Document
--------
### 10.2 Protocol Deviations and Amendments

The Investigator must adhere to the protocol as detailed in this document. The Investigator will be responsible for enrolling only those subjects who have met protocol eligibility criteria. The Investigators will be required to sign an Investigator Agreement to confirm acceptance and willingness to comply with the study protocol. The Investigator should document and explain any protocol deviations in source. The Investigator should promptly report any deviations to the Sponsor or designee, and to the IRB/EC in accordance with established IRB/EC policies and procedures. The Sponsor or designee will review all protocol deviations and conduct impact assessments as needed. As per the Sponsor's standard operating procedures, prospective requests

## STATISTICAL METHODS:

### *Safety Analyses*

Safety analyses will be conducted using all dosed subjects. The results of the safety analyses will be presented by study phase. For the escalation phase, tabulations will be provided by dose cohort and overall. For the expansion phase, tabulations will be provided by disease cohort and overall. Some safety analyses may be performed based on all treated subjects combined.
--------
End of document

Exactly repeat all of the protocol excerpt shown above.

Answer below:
### 10.2 Protocol Deviations and Amendments

The Investigator must adhere to the protocol as detailed in this document. The Investigator will be responsible for enrolling only those subjects who have met protocol eligibility criteria. The Investigators will be required to sign an Investigator Agreement to confirm acceptance and willingness to comply with the study protocol. The Investigator should document and explain any protocol deviations in source. The Investigator should promptly report any deviations to the Sponsor or designee, and to the IRB/EC in accordance with established IRB/EC policies and procedures. The Sponsor or designee will review all protocol deviations and conduct impact assessments as needed. As per the Sponsor's standard operating procedures, prospective requests

## STATISTICAL METHODS:

### *Safety Analyses*

Safety analyses will be conducted using all dosed subjects. The results of the safety analyses will be presented by study phase. For the escalation phase, tabulations will be provided by dose cohort and overall. For the expansion phase, tabulations will be provided by disease cohort and overall. Some safety analyses may be performed based on all treated subjects combined.